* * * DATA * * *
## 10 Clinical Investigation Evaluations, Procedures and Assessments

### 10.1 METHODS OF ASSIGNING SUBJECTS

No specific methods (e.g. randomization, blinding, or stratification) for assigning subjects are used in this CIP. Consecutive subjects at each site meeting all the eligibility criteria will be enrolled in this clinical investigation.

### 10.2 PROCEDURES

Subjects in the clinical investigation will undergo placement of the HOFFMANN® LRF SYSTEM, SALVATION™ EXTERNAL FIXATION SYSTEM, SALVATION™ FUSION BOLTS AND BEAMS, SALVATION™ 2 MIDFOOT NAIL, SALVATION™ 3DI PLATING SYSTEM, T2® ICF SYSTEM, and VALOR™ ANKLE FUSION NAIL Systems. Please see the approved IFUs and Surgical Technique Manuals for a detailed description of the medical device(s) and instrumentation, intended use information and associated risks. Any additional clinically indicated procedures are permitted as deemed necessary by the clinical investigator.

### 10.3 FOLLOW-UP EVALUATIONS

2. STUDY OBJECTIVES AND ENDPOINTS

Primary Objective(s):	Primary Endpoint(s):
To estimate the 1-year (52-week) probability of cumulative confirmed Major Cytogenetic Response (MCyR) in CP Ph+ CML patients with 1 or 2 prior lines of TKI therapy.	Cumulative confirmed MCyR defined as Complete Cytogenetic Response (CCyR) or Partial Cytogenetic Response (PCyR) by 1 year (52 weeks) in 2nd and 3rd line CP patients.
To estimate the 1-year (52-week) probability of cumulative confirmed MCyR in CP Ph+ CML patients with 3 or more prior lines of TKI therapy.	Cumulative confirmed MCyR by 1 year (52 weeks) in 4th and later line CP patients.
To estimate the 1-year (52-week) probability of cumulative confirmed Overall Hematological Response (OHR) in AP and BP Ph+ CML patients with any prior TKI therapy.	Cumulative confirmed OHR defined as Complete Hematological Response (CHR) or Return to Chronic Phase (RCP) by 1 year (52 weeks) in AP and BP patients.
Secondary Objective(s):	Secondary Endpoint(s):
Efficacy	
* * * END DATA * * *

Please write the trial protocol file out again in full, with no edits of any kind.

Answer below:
## 10 Clinical Investigation Evaluations, Procedures and Assessments

### 10.1 METHODS OF ASSIGNING SUBJECTS

No specific methods (e.g. randomization, blinding, or stratification) for assigning subjects are used in this CIP. Consecutive subjects at each site meeting all the eligibility criteria will be enrolled in this clinical investigation.

### 10.2 PROCEDURES

Subjects in the clinical investigation will undergo placement of the HOFFMANN® LRF SYSTEM, SALVATION™ EXTERNAL FIXATION SYSTEM, SALVATION™ FUSION BOLTS AND BEAMS, SALVATION™ 2 MIDFOOT NAIL, SALVATION™ 3DI PLATING SYSTEM, T2® ICF SYSTEM, and VALOR™ ANKLE FUSION NAIL Systems. Please see the approved IFUs and Surgical Technique Manuals for a detailed description of the medical device(s) and instrumentation, intended use information and associated risks. Any additional clinically indicated procedures are permitted as deemed necessary by the clinical investigator.

### 10.3 FOLLOW-UP EVALUATIONS

2. STUDY OBJECTIVES AND ENDPOINTS

Primary Objective(s):	Primary Endpoint(s):
To estimate the 1-year (52-week) probability of cumulative confirmed Major Cytogenetic Response (MCyR) in CP Ph+ CML patients with 1 or 2 prior lines of TKI therapy.	Cumulative confirmed MCyR defined as Complete Cytogenetic Response (CCyR) or Partial Cytogenetic Response (PCyR) by 1 year (52 weeks) in 2nd and 3rd line CP patients.
To estimate the 1-year (52-week) probability of cumulative confirmed MCyR in CP Ph+ CML patients with 3 or more prior lines of TKI therapy.	Cumulative confirmed MCyR by 1 year (52 weeks) in 4th and later line CP patients.
To estimate the 1-year (52-week) probability of cumulative confirmed Overall Hematological Response (OHR) in AP and BP Ph+ CML patients with any prior TKI therapy.	Cumulative confirmed OHR defined as Complete Hematological Response (CHR) or Return to Chronic Phase (RCP) by 1 year (52 weeks) in AP and BP patients.
Secondary Objective(s):	Secondary Endpoint(s):
Efficacy	